(2004-05) data to discuss existing caste inequalities among Muslims and
Christians. It makes a comparison at two levels from the vantage point of Dalit
Muslims and Dalit Christians. At one level is the comparison between different
Dalit groups belonging to major religions and at another level comparison is
between Muslim and Christian Dalits with their other coreligionists to assess
the incidence of poverty, average consumption levels, occupational structure
and educational status (Deshpande, 2008).

This study finds that as far as proportions of the population in poverty

is concerned; Dalits Muslims have a higher representation in Below Poverty

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Line Class than Hindu, Christian and Sikh Dalits. Only Dalit Buddhists are
worse off than Dalit Muslims in rural areas. In urban areas, close to half of
Dalit Muslims finds a place in BPL category that is much higher than all other
Dalit groups. Not only Dalit Muslims have a disproportionately higher share
in poverty, but they are also absolutely absent in highest monthly per-capita
consumption expenditure (MPCE) class (Deshpande, 2008).

Another major point that this investigation makes is that Dalit Mulims are
only slightly worse off than OBC Muslim. This is also because OBC Muslims
are much worse off than their non-Muslim counterparts. Deshpande (2008)
also finds that all Dalits are somewhat similar in economic terms i.e. in terms
of average levels of consumption measured by percentiles of MPCE. Rural
Dalit Sikhs are the only exception to this rule. The investigation also strongly
emphasizes serious poverty among urban Muslims. The study does not find
a drastic difference in the occupational pattern of different Dalit groups in
rural India. “The only noteworthy feature is that it is one area where Dalit
Muslims are not the worst off the group, being slightly better represented
among ‘self-employed in agriculture’ category than other groups. In urban
India, however, Dalit Muslims are back to the bottom slot, with the highest
proportion in ‘casual labour’ and the lowest proportion in the ‘regular wage’
category” (Deshpande, 2008).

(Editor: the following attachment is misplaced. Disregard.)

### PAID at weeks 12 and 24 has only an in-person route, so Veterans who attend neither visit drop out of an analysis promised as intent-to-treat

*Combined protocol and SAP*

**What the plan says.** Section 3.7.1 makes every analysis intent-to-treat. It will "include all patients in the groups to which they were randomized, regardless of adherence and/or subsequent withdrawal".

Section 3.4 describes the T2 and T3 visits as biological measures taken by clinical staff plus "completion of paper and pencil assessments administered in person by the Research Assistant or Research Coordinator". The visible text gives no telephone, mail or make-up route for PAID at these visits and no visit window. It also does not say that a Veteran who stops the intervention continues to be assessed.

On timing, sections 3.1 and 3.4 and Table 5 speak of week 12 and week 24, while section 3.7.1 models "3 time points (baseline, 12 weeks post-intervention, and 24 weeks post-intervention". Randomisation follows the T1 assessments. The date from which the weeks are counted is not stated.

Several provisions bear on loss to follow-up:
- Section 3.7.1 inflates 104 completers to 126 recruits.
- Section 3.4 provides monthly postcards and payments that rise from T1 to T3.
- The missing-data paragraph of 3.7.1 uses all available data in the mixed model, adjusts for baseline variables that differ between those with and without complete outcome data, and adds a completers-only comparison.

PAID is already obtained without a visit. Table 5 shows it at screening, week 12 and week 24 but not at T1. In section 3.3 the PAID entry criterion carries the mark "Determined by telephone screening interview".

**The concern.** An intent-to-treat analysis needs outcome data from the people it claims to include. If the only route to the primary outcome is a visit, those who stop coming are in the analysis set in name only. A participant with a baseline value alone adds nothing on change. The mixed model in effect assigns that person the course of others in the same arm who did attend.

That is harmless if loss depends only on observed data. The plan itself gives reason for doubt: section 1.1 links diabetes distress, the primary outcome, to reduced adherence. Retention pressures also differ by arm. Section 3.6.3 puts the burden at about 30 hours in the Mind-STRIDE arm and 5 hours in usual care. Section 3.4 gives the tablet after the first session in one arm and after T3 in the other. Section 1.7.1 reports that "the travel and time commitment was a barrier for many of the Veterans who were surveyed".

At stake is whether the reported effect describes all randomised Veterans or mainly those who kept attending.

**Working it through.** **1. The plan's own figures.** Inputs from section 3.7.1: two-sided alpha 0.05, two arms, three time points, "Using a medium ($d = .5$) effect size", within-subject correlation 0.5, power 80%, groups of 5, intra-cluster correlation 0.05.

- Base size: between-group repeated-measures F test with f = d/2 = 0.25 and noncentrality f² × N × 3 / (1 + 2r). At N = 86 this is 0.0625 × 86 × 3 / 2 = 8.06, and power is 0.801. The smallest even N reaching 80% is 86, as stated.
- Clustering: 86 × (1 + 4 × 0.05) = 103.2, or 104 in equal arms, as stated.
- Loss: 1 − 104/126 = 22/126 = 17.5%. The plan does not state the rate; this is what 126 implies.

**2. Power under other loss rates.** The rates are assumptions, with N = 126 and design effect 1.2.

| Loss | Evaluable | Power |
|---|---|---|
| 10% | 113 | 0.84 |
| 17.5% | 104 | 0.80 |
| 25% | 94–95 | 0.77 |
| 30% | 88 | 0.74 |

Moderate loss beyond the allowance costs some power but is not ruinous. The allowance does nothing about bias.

Further, on indicators of educational levels, Dalit Muslims are the most

illiterate group in rural India closely followed by Hindu Dalits in both rural and
urban areas. In terms of access to higher education, this study does not find
much difference across Dalit groups. This investigation emphasizes on lower
intra-religion inequality among Muslims both in educational and economic

status. Dalits of other religious groups do much worse than their co-religionists
(Deshpande, 2008).

Another major investigation into issues relating to Dalit Muslims was

conducted by the Giri Institute of Development Studies (GIDS) with the support
of Indian Council for Social Science Research. This study analyses primary data
collected by GIDS under the project ‘Social and Educational Status of OBC and
Dalit Muslims’ to assess disparities between various socio-religious groups
(SRG) and the practice of Untouchability by non-Dalit Muslims and Hindus
towards Dalit Muslims in Uttar Pradesh. The survey collected data from 7,195
households located across 14 districts in four regions of Uttar Pradesh.

Findings of GIDS Study (Kumar et al., 2016) Social and Educational Status
of Dalit/OBC Muslims in Uttar Pradesh are based on analysis of major indicators
of educational development like literacy rates and attainment of different levels
of education by gender, area, and regions. Muslims were found to be far behind
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Hindus. The Dalit and OBC Muslims were not only educationally backward on
different parameters of educational development in comparison with SC and
OBC Hindus, but they were even far behind UC Muslims as well.

Considering religious identity within the social group, it comes out very
clearly that most of the Muslim castes included in the OBC category are not
adequately represented in services under the state. The representation of
Muslim OBCs was significantly lower in 2001, and similar trend persists in